Which is why, it was with disappointment and frustration that I read Jackson’s recent comments that she will “never eat meat ever again,” in part because the idea of slaughtering a lamb for its meat is “so f*****g cruel.”
“How old were you when you started helping out around the farm?” I asked Jack. He couldn’t remember, exactly, though he was quick to recall one instance when, while playing at a friend’s house one summer’s day, he was summoned home to help stack the bales. He must have been 8 or 9, he reckoned.
I’m not long back from RTE Radio Centre where, I’m excited to say, I recorded my first column for CountryWide! All being well, the segment will air on the show this Saturday coming, and hopefully will become a somewhat regular thing 🙂
Indeed, an expression of thanks from farmer-to-farmer, and a soon-to-be-savoured gift for my family, this cross-border bird embodied so much more than just good eatin’.
So perhaps there’s some irony in the fact that now, two and a half years later, I find myself unpacking once again and settling into life in another new location —this time, in the land of the Lily whites, and Jack’s home county of Kildare.
If my two years in the field of farmer-dating have taught me anything, it’s that it’s a naive and foolish woman who would ask her farmer to choose between his lady and his land.
It was that following Monday then, that I headed off, looking forward to discovering what I reckoned could well be a hidden talent of mine. After all, given that the current Guinness world record for fastest time to shear a single sheep is held by a Donegal man, as a fellow Ulster native, I had to fancy my chances.
In the midst of our excitement at booking, we had failed to realise that our long weekend in April would fall smack bang in the middle of the busiest time on the farm. And, as we soon found out, cattle don’t subscribe to company calendars or “out of office” email reminders.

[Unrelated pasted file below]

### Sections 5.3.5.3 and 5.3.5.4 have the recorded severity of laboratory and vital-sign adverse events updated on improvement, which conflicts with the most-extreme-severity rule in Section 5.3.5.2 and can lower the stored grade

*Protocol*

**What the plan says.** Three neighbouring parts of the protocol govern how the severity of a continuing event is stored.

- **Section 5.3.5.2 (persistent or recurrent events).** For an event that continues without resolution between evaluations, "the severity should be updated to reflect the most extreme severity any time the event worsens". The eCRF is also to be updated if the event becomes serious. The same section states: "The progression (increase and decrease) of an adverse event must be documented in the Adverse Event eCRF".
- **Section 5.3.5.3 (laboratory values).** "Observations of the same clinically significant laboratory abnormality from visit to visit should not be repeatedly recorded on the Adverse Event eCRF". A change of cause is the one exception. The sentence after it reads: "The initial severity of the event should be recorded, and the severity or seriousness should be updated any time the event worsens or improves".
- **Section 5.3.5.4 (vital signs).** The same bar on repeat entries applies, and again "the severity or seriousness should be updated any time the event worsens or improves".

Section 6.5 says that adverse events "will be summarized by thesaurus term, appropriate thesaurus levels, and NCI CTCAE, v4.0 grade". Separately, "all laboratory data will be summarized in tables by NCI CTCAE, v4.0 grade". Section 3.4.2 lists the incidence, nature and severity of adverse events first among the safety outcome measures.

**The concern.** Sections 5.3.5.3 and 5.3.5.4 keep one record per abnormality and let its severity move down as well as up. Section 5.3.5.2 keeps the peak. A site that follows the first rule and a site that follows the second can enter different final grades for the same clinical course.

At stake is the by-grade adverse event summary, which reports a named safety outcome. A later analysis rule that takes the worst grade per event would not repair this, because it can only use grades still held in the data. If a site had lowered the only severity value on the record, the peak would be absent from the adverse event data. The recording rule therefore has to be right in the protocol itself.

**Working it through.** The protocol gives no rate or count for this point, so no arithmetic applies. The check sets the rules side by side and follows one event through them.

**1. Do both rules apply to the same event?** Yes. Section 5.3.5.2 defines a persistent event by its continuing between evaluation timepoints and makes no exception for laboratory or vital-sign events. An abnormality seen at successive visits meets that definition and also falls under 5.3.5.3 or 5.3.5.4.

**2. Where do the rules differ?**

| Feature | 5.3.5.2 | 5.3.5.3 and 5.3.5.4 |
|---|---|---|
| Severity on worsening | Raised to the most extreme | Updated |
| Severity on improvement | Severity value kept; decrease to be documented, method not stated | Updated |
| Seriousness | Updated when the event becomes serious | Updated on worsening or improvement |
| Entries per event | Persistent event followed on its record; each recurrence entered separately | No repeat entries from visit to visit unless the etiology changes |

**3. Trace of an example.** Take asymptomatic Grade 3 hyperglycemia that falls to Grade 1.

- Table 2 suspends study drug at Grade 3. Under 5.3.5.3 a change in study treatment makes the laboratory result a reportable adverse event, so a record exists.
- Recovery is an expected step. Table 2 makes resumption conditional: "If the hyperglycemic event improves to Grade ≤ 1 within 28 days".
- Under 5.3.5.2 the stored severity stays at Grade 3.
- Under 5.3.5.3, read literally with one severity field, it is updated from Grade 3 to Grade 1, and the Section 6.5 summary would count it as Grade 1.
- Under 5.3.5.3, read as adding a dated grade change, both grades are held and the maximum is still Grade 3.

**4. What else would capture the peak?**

I didn’t know what exactly I was looking at when we arrived around the backside of the creature, but I knew enough to know that the calf’s arrival was imminent.
“A dog got at the lambs today,” he’d said. I pictured the friendly little creatures I’d been introduced to not two weeks before: all bright-eyes, and spindly legs, bouncing about the place with more curiosity than sense. Easy pickings for a dog of any kind.
Last weekend, I had the pleasure of appearing on RTE Radio 1’s CountryWide programme. There, I was interviewed by my fellow Irish Country Living columnist, Damien O’Reilly, and shared my story of the joys, challenges, and lessons that come from ‘falling for a farmer.’ My first time on national radio was exciting and daunting in…
When I saw him the following evening, I looked hard to find the small scratch on his brow, just beneath his hairline. I pictured the tractor laying on its side, the jack-knifed trailer behind it, and I knew, without question that it was only for the guardianship of some higher power, that Jack was sitting there beside me that evening.